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Pork Chop Primer

Pork is one of the most widely consumed meats in the world and the United States is one of the largest global producers. Pork chops make up about 10% of the total pork consumption worldwide. Here at Chicago Meat Authority, we cut a vast amount of pork chops every day. We buy pork loins from major packers who slaughter only the highest quality hogs to cut our chops precisely to our exacting specifications. That makes us experts in the business.  With that in mind, here is our brief pork chop instructional. We bet we can tell you something interesting that you didn’t know about one of your favorite proteins.

When we receive the pork loins we will cut into chops, our expert butchers disassemble the loin into the tenderloin, blade section, the bone-in center section and the sirloin section. We then cut chops perpendicular to the spine of hog. We generally marinate each section of the loin then freeze the raw material before we cut it. To make our boneless pork chops, we debone the center section and cut it into chops with our automated cutting technology. Then we pack them individually for delivery to our customers. Our skilled butchers cut all our chops precisely to ensure they will be uniform in size and weight and pack them in poly-line boxes or in vacuum bags for delivery.

Center cut pork chops can be comprised of the tiger muscle, latissimus dorsi and the spinalis muscle in different proportions, depending on customer specifications. The spinalis is the darker and, we think, the most flavorful portion of the chop.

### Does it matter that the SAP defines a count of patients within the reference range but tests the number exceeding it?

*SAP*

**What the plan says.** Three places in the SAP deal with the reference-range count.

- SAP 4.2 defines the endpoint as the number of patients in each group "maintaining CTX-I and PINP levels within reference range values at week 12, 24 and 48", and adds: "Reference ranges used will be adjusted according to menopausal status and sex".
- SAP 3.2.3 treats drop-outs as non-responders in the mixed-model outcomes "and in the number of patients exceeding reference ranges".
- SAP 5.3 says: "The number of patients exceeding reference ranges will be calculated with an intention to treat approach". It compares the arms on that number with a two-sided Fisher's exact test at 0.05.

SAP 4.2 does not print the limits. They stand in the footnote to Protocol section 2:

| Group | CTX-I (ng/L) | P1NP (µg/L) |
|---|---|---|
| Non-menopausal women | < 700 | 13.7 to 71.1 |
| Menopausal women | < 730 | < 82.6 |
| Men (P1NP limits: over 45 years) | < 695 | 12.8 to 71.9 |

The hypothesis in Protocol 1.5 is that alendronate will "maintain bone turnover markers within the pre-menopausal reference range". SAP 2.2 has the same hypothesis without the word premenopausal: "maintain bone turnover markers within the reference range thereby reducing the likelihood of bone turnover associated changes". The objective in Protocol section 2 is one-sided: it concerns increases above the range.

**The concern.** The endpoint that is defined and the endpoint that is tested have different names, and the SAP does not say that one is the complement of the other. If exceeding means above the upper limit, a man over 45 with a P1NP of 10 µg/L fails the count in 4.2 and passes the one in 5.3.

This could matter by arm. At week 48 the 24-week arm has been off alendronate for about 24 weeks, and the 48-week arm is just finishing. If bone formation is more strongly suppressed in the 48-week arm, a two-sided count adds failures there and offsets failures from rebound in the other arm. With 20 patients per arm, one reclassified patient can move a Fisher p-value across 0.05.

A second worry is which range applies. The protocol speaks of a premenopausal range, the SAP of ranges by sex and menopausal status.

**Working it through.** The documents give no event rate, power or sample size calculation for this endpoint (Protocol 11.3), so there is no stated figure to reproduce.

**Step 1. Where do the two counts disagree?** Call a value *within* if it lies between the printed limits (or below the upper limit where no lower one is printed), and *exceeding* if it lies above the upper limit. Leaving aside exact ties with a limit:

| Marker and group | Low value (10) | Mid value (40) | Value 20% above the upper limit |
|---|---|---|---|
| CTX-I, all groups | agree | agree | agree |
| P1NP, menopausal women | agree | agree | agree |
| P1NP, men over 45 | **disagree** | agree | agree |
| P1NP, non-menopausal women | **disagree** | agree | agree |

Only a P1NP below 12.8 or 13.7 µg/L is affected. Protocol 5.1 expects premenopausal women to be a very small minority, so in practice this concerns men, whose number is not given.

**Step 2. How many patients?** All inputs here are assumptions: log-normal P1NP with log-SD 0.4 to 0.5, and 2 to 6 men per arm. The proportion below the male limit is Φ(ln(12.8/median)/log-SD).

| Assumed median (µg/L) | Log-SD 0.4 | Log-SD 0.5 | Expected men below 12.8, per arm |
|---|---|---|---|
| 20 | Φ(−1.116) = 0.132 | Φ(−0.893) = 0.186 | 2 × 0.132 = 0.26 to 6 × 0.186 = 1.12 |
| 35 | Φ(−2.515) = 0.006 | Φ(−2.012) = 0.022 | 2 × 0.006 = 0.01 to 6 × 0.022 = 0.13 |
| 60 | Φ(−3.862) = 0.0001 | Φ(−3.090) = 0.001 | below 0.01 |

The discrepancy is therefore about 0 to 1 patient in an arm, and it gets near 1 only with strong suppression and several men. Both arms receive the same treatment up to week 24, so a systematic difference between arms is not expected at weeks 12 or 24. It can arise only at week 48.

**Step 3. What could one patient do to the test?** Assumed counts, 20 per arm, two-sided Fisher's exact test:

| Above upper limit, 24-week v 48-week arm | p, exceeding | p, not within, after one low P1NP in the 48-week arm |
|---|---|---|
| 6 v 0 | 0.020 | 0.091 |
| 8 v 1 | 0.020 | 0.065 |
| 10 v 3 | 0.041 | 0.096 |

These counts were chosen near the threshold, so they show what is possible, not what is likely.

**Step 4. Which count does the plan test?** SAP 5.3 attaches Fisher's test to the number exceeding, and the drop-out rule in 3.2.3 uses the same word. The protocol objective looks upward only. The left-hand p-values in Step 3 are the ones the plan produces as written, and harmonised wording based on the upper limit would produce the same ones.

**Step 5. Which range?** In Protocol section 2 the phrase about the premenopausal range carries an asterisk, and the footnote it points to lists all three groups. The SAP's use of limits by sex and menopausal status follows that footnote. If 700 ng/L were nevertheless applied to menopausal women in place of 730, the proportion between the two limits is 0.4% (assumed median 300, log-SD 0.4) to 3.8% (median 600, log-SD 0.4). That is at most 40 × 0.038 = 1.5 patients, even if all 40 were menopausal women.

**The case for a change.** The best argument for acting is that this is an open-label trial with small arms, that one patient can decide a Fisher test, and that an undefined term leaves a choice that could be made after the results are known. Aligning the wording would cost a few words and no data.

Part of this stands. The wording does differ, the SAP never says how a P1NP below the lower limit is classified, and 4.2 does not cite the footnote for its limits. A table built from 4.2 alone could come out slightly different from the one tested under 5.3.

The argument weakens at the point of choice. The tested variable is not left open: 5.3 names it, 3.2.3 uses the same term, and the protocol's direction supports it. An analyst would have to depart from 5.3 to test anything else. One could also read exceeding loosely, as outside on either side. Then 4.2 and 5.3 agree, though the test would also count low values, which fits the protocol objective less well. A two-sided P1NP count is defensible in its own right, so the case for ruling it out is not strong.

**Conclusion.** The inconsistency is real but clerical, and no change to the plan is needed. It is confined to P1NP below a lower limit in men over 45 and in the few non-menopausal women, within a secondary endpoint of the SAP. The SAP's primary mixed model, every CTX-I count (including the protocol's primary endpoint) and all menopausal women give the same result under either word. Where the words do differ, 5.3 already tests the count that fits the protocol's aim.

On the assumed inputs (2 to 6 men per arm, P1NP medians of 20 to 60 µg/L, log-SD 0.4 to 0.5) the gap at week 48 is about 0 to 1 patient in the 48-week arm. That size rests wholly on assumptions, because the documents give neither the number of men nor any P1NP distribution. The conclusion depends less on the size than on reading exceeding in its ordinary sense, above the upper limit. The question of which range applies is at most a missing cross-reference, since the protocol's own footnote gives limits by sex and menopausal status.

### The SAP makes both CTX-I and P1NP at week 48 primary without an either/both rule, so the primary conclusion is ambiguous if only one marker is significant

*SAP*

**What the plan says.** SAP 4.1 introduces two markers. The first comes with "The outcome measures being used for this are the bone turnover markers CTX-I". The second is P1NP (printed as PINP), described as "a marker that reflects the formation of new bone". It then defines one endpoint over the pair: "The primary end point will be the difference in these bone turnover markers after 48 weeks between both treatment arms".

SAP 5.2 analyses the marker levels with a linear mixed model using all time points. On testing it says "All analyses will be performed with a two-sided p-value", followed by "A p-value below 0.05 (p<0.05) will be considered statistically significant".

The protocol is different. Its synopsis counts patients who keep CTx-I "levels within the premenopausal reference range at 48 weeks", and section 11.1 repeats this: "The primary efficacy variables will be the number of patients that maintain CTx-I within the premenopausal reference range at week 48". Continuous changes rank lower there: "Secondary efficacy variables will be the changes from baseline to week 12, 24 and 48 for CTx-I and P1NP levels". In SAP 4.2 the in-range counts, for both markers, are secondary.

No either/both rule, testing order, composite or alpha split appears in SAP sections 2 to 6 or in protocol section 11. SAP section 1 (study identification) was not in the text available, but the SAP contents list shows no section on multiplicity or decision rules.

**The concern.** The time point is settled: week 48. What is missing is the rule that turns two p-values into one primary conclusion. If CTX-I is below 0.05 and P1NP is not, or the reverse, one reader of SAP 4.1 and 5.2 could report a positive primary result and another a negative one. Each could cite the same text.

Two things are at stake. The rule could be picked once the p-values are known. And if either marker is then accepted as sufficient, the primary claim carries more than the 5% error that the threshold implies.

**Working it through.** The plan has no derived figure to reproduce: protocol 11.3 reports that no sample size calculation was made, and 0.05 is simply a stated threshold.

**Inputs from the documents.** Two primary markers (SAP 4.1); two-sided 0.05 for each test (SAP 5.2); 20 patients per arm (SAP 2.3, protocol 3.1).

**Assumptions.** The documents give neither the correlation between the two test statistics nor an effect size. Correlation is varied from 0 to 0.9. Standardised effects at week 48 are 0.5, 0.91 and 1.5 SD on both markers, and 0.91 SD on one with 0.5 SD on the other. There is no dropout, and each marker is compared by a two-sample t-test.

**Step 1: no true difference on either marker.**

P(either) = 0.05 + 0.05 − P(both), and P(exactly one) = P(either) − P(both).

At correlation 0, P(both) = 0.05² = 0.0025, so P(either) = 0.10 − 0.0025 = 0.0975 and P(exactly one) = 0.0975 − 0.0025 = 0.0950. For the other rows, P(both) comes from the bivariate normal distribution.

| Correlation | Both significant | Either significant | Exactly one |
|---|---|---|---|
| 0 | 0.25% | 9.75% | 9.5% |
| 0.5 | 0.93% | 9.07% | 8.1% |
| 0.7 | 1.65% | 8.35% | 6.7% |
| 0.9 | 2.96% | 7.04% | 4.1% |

The rib section, cut from the top of the thoracic spine of the hog, can contain up to 60 percent spinalis and these chops are very tender with a big thick eye, making them an attractive star of the center of your plate. The sirloin or ham end comes from the hip section of the hog and we offer it for inexpensive but uniform end cut pork chops. We typically cut the blade section for country-style ribs.

Chops cut from the center section of the loin will have varying proportions of spinalis muscle, depending on their position in the loin. Those closest to the rib end will have the most of this darker meat. We cut consistent sizes, from 3 ounces to 16 ounce chops, so our customers can serve the perfect portion each time.

Once you have purchased our chops, perhaps you would like some essential cooking and nutrition information to use and to pass on. The USDA says all chops should be cooked to an internal temperature of 145 before removing them from the heat source. Good cooks suggest letting chops rest for five minutes after they have been cooked to retain their juicy flavor. Brining the chops will improve their moistness. Since we sell almost all of our chops marinated, our customers can skip this step and still serve a flavorful, moist chop. Per gram of protein, each pork chop has two times as much selenium, a mineral linked to lowering the risk of developing prostate cancer, as chicken. Each 3-ounce pork chop has 189 calories and has more than one-third of the daily requirements for thiamin, niacin, selenium and Vitamin B6. Pork chops are rich in B12, potassium, iron, magnesium and zinc.

For more information about any of our full line of pork products, please contact Ray at rkozlowski@chicagomeat.com or 773-446-5654.

 

 

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